Mya Kerner

Blog

Casting Iron

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I make nontraditional molds, therefore, my attention cannot waiver and the experience is heightened. Iron is poured into a bed of carved clay and the reaction leaves its history upon the surface. Lines travel across a space, simultaneously marking separation and drawing connections.

The materials used for the mold come from a recycled history of this process. The waste from the last set of castings is pulverized and rehydrated to create new clay.

Flasks are placed in the sand and angled, mimicking theslope of the foundry floor. Filling the flask, I pack wet clay a couple inches deep.

Once I have the bed laid, I begin to drag my fingers through the clay, creating channels along the length ofthe flask. These are my molds. As my fingers move, they displace the clay. I continuously repack the boundaries between the channels, assuring their separation.

This process takes place in the sand of the foundry. Sand meets clay and draws moisture from the mold. I become coated in debris. Channels at the top and bottom of the mold ensure stability and allow for a collecting of molten iron.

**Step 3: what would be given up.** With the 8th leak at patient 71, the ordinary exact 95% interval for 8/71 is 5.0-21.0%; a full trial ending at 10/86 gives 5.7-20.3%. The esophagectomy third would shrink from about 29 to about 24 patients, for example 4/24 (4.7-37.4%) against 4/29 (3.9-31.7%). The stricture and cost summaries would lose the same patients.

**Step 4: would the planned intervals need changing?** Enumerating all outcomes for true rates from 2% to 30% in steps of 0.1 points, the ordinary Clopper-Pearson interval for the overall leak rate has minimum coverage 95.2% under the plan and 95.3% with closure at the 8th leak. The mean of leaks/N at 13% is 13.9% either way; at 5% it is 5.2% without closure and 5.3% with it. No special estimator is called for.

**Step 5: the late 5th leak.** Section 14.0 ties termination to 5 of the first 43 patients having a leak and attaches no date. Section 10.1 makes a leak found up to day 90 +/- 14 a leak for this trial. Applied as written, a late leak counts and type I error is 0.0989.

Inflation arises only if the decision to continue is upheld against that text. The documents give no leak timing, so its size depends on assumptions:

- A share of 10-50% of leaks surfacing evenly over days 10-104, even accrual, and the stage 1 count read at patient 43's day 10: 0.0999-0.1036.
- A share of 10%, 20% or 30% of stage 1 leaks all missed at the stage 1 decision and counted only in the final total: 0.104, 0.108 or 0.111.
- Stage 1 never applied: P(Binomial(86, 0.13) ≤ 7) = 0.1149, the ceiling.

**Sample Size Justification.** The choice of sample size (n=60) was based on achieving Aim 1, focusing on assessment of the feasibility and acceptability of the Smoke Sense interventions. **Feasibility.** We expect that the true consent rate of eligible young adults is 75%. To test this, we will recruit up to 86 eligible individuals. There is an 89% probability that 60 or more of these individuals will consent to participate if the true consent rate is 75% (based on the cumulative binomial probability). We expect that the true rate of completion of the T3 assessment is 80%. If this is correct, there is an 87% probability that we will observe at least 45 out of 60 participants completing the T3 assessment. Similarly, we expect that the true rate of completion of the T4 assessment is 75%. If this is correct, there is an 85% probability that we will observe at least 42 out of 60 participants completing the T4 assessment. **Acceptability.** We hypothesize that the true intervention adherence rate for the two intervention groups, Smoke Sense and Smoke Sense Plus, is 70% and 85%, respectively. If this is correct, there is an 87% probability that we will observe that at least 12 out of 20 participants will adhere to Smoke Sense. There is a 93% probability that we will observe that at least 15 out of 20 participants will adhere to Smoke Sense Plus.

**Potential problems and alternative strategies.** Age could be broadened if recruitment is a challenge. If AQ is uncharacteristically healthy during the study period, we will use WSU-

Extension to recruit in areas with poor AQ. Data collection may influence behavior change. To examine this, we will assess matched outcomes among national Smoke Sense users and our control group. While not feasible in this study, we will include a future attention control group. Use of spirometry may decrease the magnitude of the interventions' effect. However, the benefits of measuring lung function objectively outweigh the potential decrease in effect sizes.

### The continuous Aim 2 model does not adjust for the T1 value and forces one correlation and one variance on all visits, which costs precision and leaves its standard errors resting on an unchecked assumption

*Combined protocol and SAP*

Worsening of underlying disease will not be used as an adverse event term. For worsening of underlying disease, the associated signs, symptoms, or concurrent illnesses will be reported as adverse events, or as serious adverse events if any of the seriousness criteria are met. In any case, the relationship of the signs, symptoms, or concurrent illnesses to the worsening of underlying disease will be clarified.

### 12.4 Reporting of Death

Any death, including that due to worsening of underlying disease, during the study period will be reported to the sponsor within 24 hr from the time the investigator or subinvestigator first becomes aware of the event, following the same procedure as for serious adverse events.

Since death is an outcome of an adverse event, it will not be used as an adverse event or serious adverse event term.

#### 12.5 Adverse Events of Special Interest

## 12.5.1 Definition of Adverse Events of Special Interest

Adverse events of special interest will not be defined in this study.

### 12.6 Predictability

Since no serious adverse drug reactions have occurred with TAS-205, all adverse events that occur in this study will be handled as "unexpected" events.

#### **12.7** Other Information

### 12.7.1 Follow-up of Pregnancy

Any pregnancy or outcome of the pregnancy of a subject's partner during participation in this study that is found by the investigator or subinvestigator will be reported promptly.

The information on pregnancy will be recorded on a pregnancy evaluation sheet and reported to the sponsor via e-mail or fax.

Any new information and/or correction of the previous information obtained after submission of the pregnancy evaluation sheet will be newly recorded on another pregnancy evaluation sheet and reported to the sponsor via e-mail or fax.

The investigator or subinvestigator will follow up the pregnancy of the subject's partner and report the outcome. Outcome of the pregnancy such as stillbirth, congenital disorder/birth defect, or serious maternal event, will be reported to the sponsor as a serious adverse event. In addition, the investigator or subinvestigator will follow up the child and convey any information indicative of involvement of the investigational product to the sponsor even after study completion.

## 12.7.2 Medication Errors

The iron is poured into the channel and follows the lines down the slope of the mold. Clay hardens and steam escapes as the red flows down, down, cooling as it goes. At some point the metal chills andforbids flow. The ladle is lifted and moves onward.

The red recedes, and the metal settles in its delineation. The mold is covered with sand to enhance durability.

The next day, flasks are lifted. A broom is taken to the sand covering the artifacts. Slowly and carefully, the hardened clay is knocked and peeled away to reveal the connected lines.

As they are removed from their places, some lines hold fast to their stability, while others break free and exist singly. In some places, the metal joins segments at the center, creating a nest of sand and metal. 

 

 

Texture and thickness vary as a result of the organic process. Lines run parallel but negative space undulates with the variation of form.

 

 

 

 

 

 

 

 

Crackling, the pieces are set aside.

 

 

 

 

 

 

 

The infrastructure is created and the strands composed. 

Each specific strand takes hours to select and place.

 

2013: In my studio... Sloss Furnaces, Birmingham, AL

2013: In my studio...

Sloss Furnaces, Birmingham, AL

2015: In the living room...  Photo by Alex Hayden, Room by Michelle Dirkse Interior Design

2015: In the living room... 

Photo by Alex Hayden, Room by Michelle Dirkse Interior Design


My work is influenced by a structure I believe flows through all things. By following these connections we can find our own location and establish a sense of self.


lines span the marks i've set
delineation of the lineage of memory
pulling moments from then and soon
i wade through ambiguity